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There is no privacy issue with iTunes Store DRM-free files



If absolute privacy is a concern critics are voicing against Apple's latest move with DRM-less tracks from EMI, they should have filed their complaints over four years ago when the iTunes Store first opened.

As the story goes, many users and industry pundits have announced their disappointment with the discovery that DRM-less iTunes Store tracks contain the owner's name and email address embedded in the file. Even Cory Doctorow and his merry band of EFF compatriots have added their ubiquitous $.0.02 to the mix, calling this an a privacy blunder on Apple's part. A key example cited for how bad this perceived breach of privacy can get is the theft of an iPod: if someone steals your DMP (iPod or otherwise, if you consider the fact that DRM-less iTunes Store tracks will play on any AAC-enabled device, including the Zune now), they could easily check through your files to scrape out your name and email address from any of the new DRM-less tracks. Fortunately, Geeks R Us nails the problem with this line of thinking in this So What post: "Apple embedded your personal information in content that only you should have is no different than them saving your email address in a Mail application preferences." If a thief stole a typical computer user's notebook - Mac, Windows or otherwise - they would easily have full access to quite a bit more information than the owner's name and email address. So why haven't Cory and his fellow perpetual protesters spoken out against this egregious privacy flaw in the wider scope of computing?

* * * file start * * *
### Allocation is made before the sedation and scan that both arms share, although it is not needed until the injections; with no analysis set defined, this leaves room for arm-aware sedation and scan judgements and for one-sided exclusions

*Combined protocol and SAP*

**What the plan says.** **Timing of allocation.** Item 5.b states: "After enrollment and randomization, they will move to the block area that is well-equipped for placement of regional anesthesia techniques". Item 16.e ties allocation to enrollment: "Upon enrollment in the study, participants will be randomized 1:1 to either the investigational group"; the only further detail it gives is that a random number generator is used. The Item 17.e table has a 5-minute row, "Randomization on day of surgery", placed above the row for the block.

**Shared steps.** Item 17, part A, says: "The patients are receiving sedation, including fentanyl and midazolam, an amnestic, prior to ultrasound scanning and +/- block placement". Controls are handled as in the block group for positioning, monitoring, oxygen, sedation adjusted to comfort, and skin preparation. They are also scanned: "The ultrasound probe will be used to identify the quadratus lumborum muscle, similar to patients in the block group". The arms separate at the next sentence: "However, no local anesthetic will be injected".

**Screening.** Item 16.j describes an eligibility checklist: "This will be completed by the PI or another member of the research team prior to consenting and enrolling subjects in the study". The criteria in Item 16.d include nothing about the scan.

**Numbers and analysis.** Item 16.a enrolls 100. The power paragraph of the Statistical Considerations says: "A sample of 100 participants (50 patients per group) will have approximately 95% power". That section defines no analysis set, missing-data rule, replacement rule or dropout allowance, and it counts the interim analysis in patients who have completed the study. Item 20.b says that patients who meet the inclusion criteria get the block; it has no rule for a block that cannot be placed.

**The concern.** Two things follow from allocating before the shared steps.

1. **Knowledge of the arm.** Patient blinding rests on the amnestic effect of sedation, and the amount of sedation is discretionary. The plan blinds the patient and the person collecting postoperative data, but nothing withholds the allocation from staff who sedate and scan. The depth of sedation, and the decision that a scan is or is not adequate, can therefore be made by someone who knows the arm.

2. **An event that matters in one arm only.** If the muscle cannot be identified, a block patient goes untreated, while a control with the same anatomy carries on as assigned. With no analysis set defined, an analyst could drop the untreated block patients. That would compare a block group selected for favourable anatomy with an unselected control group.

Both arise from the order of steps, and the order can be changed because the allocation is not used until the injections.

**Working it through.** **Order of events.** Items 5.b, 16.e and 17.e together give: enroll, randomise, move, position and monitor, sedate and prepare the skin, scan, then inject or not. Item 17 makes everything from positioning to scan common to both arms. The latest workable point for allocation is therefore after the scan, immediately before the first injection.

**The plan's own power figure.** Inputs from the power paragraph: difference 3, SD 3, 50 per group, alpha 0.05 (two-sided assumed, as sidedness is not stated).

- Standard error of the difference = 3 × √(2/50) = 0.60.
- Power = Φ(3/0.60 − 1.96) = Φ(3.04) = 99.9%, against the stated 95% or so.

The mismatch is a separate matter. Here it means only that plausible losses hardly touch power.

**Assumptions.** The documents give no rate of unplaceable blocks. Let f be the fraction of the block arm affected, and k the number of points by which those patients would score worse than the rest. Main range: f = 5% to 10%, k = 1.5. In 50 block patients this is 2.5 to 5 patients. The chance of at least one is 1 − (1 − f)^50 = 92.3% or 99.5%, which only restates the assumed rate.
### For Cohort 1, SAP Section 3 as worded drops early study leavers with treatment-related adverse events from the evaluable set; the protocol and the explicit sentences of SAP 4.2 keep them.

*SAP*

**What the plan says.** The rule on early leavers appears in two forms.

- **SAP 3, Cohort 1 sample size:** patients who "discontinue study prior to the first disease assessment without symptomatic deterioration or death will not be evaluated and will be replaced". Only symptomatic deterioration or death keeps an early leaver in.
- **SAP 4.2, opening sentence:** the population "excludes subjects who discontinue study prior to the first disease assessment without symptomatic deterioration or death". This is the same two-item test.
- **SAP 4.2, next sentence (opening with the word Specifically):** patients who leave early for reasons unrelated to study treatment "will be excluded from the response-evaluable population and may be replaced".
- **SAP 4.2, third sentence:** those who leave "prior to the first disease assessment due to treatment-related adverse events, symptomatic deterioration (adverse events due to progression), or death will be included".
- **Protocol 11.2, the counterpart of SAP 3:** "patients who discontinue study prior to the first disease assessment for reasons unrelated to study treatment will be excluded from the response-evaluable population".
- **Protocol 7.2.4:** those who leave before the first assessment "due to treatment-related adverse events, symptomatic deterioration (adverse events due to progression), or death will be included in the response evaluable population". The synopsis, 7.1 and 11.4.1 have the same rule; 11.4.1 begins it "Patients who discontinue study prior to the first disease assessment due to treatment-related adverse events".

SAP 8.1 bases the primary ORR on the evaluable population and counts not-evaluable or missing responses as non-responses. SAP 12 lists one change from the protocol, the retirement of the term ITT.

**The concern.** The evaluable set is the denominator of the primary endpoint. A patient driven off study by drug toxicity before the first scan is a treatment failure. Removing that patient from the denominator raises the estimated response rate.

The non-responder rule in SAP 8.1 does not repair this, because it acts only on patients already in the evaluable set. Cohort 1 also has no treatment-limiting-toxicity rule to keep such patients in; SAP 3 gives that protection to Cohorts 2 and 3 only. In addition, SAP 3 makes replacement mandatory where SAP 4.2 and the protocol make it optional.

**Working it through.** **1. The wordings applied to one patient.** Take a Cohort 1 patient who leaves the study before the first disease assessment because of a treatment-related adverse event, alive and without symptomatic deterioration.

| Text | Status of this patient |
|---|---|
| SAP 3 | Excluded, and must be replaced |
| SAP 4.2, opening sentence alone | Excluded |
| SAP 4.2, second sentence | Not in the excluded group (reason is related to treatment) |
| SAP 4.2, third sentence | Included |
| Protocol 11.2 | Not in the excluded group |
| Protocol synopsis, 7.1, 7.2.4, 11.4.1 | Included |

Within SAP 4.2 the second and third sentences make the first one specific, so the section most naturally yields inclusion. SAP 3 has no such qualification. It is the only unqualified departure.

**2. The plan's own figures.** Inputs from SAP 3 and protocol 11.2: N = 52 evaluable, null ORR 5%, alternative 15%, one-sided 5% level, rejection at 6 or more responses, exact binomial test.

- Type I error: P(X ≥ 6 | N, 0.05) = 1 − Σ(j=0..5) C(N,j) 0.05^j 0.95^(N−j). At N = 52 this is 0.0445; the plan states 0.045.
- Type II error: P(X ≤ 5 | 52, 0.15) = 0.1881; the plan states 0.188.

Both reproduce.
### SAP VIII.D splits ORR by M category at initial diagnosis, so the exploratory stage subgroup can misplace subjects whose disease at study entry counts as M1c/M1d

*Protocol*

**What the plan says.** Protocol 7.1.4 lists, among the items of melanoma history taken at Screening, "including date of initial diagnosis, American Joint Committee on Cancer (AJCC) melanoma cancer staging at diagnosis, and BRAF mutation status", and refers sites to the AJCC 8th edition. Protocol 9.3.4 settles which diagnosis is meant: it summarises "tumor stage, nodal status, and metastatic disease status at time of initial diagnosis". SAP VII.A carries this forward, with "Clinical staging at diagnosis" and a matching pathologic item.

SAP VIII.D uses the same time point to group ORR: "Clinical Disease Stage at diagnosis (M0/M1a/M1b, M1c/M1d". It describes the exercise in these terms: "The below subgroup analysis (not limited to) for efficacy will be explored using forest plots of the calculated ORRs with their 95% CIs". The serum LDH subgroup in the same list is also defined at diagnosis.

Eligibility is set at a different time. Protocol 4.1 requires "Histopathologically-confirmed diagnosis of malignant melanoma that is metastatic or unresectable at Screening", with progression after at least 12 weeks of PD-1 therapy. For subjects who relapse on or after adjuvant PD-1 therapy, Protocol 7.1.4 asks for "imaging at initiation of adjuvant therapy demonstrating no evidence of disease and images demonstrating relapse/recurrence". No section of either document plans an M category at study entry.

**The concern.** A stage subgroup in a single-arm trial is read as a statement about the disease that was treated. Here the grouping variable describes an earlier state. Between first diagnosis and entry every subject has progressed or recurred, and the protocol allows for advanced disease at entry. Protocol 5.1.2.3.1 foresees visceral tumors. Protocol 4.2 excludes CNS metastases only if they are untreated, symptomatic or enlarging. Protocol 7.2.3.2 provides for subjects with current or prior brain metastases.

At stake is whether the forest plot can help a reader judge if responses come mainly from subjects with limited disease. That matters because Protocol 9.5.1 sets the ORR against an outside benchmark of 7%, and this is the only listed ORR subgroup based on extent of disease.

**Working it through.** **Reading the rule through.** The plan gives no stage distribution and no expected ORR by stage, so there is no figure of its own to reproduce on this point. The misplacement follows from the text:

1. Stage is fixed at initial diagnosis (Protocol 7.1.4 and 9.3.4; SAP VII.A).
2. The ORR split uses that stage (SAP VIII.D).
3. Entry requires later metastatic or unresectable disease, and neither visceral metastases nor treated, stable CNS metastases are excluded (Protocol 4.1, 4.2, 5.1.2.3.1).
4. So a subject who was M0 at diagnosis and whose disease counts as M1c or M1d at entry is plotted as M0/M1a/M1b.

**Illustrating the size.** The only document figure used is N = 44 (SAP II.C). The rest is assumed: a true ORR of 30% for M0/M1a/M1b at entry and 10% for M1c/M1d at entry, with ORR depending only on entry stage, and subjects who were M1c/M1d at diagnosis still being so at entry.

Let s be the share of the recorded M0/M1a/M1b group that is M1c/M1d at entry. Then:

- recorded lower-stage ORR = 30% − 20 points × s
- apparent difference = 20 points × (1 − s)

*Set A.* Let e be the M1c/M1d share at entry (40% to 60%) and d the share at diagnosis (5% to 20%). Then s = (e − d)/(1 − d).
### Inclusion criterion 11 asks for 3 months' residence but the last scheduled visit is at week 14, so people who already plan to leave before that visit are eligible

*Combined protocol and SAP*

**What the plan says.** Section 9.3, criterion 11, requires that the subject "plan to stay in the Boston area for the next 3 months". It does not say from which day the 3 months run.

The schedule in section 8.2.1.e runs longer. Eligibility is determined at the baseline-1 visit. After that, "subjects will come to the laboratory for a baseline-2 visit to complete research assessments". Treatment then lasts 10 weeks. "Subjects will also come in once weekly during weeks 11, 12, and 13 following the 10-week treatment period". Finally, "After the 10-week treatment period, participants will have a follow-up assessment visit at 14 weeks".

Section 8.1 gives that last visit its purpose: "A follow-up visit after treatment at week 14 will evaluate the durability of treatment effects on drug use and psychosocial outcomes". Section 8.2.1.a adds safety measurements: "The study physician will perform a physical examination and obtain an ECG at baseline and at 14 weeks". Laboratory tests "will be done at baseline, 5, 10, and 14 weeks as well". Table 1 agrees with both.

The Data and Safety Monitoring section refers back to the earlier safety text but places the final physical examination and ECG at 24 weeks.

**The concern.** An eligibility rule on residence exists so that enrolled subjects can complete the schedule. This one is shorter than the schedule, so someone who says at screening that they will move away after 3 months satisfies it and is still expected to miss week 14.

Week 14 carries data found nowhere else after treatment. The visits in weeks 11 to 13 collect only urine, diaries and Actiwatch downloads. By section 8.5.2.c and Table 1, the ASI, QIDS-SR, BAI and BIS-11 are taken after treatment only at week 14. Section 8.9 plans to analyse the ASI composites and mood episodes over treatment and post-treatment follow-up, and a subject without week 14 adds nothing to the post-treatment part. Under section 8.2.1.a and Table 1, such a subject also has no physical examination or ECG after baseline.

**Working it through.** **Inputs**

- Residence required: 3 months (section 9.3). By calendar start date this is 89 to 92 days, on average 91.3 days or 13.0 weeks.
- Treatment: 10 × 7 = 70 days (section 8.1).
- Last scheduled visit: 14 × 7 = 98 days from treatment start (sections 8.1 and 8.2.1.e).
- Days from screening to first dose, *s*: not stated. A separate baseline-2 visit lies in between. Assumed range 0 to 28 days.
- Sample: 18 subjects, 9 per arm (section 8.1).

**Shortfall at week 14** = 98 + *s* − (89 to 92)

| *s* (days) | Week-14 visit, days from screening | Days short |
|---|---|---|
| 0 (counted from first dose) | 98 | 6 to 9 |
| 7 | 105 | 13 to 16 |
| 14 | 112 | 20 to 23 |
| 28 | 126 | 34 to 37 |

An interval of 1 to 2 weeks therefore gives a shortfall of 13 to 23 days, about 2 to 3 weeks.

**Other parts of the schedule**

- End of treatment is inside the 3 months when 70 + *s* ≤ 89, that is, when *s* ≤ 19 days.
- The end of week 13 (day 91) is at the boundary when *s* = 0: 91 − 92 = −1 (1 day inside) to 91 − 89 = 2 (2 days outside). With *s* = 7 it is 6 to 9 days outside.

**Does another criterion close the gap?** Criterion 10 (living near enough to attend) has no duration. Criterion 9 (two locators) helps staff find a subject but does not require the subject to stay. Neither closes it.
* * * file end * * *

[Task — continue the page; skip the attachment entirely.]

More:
The fault with these complaints against Apple's latest non-DRM move runs more than skin deep, however, as this embedding of personal information didn't merely begin last week. Since the first day it was opened over four years ago, the iTunes Store has embedded an owner's email address in purchased files. You can easily verify this by importing a non-EMI iTunes Store track from a friend - iTunes will immediately notify you that your machine must be authorized to play the track, prompting you with a dialog requesting a password and the email address of the file's owner already filled in.

Watch out Cory - all your email addresses are belong to anyone who steals your iTunes Store files; just as they have been for the last four years.

The moral of the story is the same as ever, only a few of the details change this time around: While Apple certainly isn't the first to offer a DRM-free commercial digital download service (In the mainstream that title probably goes to eMusic), they are the first of the major services to take the leap of faith and offer a premium music catalog completely free of DRM. In all likelihood, if you aren't sharing your personally identifiable files over P2P networks, you don't have anything to worry about, and an email address is the last thing you have to fret over if someone steals your iPod. The thief is after your DMP because they want your gadget, not because they want to email you a great offer on viagra.

There is no more of a privacy issue with iTunes Store files (non-DRM or otherwise) than there is with the theft of your computer or mobile phone. Files bought from the store are supposed to remain just as private as the personal information embedded in them. Now, can we all go back to buying high quality, DRM free tracks - and not vindicating the RIAA by sharing them - so more record labels finally invest in DRM-free digital distribution channels like we've been asking for?

Tags: analysis, cory doctorow, CoryDoctorow, drm, drm-free, eff, electronic frontier foundation, ElectronicFrontierFoundation, emi, itunes, itunes store, ItunesStore, music, privacy

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